The selection of the most appropriate insulator design for any given transmission line application follows rules which might not always be set on technical merits.
Traditional practice, local manufacturing and nearby available supply, procurement cost considerations among other non-technical reasons can modify the initial approach from engineering, and possibly the long-term performance of a transmission line. In each technology, either porcelain, glass or polymer, variations in design and manufacturing processes will ultimately lead to differences in long term performances.
A quick review of the key technical differentiators in every design of insulators will be proposed to help understand the ultimate expectations in terms of reliability and resilience.
Likewise, technical decisions have sometime been made based on solving a specific problem and the collateral consequences are not always examined with a long-term vision. A typical example is illustrated with the classical decisions process linked to pollution management. It has appeared worldwide clearly in the last 10 years that composite insulators, especially when used in harsh conditions might fix the pollution related flashover problems, but at the cost of a much shorter life expectancy. The real challenge is then to establish the overall full life cycle cost including replacement, inspection and possible risks of failures associated. An example will be presented showing a real field case for which pollution problems were solved with polymers with a necessity to replace the insulators after approximately 15 years. The interesting outcome is the evaluation of the TOTEX, the risk analyses in terms of reliability and how maintenance costs are impacted by short term decisions. Often utilities discover that the yearly maintenance cost for cheap purchased goods is a burden defeating the initial cost which goes unseen from the initial investment.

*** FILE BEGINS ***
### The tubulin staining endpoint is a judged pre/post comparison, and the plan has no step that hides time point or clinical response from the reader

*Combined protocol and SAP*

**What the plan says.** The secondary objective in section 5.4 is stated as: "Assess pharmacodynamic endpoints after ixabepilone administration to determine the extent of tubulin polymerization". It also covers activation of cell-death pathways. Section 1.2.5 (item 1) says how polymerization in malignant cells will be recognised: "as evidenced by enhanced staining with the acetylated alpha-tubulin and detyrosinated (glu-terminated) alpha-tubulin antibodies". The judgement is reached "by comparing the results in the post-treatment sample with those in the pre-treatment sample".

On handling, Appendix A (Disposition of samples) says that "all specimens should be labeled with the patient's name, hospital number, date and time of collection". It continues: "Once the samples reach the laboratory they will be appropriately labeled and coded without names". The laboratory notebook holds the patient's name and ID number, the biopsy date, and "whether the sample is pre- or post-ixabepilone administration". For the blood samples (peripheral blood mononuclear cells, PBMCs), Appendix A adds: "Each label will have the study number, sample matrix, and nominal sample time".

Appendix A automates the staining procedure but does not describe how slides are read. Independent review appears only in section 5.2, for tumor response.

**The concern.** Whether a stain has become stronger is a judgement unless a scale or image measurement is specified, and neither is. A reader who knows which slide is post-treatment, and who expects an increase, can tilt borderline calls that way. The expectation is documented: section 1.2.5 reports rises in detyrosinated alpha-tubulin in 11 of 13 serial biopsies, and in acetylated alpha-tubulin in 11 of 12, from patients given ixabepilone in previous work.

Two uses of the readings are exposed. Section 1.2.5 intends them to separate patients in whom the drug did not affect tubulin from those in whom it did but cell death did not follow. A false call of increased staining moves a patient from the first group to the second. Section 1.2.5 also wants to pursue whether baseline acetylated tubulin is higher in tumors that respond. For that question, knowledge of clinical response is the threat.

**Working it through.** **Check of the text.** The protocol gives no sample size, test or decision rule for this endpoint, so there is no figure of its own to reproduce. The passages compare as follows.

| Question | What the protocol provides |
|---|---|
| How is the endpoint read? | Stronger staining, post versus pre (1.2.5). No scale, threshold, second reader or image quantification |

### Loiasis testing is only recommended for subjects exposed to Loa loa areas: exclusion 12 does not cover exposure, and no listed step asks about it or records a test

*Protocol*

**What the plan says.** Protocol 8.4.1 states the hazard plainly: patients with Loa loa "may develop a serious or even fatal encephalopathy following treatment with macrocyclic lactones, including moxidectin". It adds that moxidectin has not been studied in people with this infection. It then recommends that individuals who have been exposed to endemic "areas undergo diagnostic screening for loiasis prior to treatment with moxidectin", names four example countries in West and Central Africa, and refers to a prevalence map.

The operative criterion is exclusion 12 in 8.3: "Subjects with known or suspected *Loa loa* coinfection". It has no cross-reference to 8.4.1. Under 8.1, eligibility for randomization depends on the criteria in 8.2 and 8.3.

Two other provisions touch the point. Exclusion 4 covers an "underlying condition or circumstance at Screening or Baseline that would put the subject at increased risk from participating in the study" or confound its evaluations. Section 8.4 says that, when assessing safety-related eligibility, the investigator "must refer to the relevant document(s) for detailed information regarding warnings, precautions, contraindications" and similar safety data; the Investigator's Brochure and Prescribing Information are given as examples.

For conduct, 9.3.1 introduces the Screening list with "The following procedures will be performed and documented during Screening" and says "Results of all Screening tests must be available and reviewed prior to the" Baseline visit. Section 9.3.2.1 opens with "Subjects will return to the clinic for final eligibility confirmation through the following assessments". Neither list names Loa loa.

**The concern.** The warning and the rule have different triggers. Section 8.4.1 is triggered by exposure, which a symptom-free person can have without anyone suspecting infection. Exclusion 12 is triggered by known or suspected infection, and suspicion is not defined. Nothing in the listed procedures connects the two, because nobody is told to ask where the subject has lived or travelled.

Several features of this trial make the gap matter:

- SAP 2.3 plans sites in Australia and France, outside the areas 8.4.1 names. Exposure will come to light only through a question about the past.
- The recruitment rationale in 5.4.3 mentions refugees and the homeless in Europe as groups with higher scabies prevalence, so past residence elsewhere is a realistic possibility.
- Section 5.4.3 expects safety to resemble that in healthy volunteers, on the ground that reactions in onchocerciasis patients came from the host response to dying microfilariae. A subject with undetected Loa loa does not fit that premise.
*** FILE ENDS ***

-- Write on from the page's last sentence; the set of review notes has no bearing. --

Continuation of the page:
As an alternative, this paper will summarize the key features required to be effective in the mitigation of pollution using silicone coated insulators offering simultaneously the hydrophobicity of silicone (which mechanism will be reviewed) and the strength resilience and longevity of toughened glass insulators. Key elements in the selection of silicone coated insulators will be presented as well as performance measured in the laboratory or from the field in various environments worldwide.
Page 2 of 8 Additionally, an innovative approach to preventive maintenance using smart grid solutions integrated to insulators will be presented. This technology already in place in several countries is providing a real time indicator of the pollution status of insulator strings in severe contaminated environments. These devices benefit the grid maintenance groups to forecast their actions in the field.